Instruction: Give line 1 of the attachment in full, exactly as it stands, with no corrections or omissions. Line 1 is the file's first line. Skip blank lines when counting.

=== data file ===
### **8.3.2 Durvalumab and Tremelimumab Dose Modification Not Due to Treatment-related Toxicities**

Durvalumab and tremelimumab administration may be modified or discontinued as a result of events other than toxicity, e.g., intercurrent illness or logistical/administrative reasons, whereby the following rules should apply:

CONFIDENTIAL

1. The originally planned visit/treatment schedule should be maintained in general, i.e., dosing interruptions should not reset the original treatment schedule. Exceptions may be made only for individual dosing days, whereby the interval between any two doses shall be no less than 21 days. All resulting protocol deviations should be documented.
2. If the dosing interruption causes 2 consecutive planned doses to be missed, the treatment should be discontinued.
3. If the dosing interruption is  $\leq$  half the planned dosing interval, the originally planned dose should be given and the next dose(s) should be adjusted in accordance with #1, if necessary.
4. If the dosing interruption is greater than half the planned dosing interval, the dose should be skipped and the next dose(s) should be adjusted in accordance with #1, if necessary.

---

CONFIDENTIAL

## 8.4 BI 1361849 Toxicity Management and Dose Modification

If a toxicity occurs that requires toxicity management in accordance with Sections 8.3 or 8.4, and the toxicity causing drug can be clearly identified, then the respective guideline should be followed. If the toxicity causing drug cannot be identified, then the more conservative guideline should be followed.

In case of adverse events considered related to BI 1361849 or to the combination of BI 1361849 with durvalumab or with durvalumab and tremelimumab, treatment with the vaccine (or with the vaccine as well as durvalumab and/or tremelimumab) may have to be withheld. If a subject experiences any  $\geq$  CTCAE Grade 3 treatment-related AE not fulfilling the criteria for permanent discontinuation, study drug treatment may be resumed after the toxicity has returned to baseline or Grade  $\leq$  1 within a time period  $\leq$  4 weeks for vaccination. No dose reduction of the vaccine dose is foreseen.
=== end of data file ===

### **8.3.2 Durvalumab and Tremelimumab Dose Modification Not Due to Treatment-related Toxicities**